Money is a symbolic thing; all made of the same paper material, but the values change depending on the number that is printed onto it. And yet, though the material remains the same, we accept it for its printed value. While money is a placeholder for its respective printed value, Monopoly money symbolizes that very placeholder. But do they refer to the same kind of value? If you cut a 100 dollar bill into pieces, you would loose the value worth of nice dinner, but if you cut monopoly money, you dissect the idea of “exchange value” itself.
Monopoly money itself is a symbol of exchange value that drives even unmeasurable values. Monopoly money stands for the big money, the money that can’t buy a coffee, but that can buy Park Avenue. In discussing the meaning and symbolism of the money of financial districts and political economy, which is driven by narratives and believing, one can also apply the idea to other values such as cultural capitals, religion and historical value.
Yuken Teruya was born in Okinawa, Japan in 1973. He received his BFA from Tama Art University, Tokyo in 1996, and his MFA from the School of Visual Arts, New York in 2001.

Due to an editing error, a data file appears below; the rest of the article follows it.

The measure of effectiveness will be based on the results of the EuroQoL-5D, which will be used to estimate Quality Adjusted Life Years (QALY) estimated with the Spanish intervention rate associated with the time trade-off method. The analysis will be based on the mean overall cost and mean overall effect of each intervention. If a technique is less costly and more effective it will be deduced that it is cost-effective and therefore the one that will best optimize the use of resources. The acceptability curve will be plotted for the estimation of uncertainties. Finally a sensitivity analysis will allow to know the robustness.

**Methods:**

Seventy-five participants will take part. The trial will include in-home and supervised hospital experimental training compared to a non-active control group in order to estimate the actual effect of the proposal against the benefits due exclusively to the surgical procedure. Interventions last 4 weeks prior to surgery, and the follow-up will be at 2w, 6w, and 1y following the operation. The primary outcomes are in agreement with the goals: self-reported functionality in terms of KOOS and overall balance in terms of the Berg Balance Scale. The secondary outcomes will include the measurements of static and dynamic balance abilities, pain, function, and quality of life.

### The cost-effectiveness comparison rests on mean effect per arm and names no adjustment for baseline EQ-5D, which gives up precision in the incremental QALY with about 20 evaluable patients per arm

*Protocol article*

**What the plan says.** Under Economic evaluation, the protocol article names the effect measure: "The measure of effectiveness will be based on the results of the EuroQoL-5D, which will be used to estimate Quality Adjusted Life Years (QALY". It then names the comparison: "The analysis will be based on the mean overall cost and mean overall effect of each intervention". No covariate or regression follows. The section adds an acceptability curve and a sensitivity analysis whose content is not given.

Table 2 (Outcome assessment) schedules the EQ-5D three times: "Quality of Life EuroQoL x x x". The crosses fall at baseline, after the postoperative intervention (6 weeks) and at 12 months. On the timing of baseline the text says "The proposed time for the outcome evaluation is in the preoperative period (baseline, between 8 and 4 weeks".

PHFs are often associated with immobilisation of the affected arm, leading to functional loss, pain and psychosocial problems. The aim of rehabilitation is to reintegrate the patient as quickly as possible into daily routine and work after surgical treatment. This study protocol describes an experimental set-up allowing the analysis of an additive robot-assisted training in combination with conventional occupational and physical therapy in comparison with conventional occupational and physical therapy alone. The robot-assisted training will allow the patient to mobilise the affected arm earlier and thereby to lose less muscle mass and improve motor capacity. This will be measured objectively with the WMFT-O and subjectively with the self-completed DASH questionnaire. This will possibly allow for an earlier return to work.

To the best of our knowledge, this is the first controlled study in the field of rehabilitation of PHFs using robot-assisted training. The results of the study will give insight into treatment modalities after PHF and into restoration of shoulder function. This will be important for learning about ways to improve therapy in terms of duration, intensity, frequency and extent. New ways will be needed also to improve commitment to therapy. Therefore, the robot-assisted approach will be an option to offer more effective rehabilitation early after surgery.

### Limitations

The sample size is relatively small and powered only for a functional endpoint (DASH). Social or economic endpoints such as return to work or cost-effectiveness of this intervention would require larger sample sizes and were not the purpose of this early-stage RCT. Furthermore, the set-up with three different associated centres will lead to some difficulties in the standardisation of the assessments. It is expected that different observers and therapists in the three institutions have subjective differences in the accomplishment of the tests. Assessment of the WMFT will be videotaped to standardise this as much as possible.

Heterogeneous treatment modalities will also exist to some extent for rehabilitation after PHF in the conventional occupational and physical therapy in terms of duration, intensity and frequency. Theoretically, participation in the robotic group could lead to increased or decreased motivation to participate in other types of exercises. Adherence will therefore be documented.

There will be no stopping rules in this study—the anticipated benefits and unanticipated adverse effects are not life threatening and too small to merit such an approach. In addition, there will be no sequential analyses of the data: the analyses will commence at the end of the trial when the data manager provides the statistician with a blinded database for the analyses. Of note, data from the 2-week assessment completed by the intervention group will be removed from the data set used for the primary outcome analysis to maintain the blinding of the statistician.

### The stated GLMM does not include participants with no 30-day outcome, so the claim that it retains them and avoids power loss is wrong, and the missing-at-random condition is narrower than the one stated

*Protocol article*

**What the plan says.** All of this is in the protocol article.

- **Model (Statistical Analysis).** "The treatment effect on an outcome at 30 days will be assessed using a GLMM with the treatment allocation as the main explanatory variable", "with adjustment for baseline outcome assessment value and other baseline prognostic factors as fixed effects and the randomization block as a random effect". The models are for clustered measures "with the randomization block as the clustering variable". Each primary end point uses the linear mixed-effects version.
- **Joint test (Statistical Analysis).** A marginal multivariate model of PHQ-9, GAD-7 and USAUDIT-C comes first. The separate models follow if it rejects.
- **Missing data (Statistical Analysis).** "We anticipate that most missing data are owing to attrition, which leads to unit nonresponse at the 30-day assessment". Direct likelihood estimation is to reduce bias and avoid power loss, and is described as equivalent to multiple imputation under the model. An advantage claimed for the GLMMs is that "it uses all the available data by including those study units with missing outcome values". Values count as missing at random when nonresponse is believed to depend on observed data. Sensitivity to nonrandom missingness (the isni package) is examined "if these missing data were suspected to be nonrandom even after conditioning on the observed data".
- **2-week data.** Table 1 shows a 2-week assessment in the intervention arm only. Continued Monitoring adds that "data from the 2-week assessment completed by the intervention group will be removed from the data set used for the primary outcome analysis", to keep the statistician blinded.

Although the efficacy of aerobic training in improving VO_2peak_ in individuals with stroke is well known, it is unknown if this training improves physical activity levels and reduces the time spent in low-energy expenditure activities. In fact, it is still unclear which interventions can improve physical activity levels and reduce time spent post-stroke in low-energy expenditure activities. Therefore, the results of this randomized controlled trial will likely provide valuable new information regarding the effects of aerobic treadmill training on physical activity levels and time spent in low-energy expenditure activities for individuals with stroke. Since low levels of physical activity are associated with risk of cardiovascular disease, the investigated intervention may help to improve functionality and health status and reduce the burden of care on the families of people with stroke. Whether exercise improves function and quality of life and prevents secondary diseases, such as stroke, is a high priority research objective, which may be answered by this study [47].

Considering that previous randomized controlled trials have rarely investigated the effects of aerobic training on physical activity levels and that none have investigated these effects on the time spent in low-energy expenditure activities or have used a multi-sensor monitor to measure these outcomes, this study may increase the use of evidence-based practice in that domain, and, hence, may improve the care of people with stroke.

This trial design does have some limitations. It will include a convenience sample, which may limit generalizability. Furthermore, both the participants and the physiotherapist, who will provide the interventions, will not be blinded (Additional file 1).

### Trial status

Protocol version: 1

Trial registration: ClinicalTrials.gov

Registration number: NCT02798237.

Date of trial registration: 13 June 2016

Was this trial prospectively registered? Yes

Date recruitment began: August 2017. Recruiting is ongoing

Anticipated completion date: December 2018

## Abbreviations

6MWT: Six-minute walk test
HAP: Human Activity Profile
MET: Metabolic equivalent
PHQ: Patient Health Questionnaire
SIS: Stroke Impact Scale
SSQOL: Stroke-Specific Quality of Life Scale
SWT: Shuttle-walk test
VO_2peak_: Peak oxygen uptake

He has shown at the Guggenheim, New York, the Biennale of Sydney, Greater New York 2005 at MoMA PS.1, Shanghai Biennale, Saatchi Gallery London, Moscow Biennale, Yokohama Triennale, the US Ambassador’s House, Tokyo, 21st Century Museum of Contemporary Art, Kanazawa, Japan, and in various other exhibitions in the United States, Europe and Asia.
His work is included in the public collections of the Museum of Modern Art, New York; The Guggenheim, New York; Flag Art Foundation, New York; the Charles Saatchi Collection, London; Ethnological Museum/Asian Art Museum Berlin, 21st Century Museum of Contemporary Art, Kanazawa, Japan; and the Mori Art Museum, Japan, among others.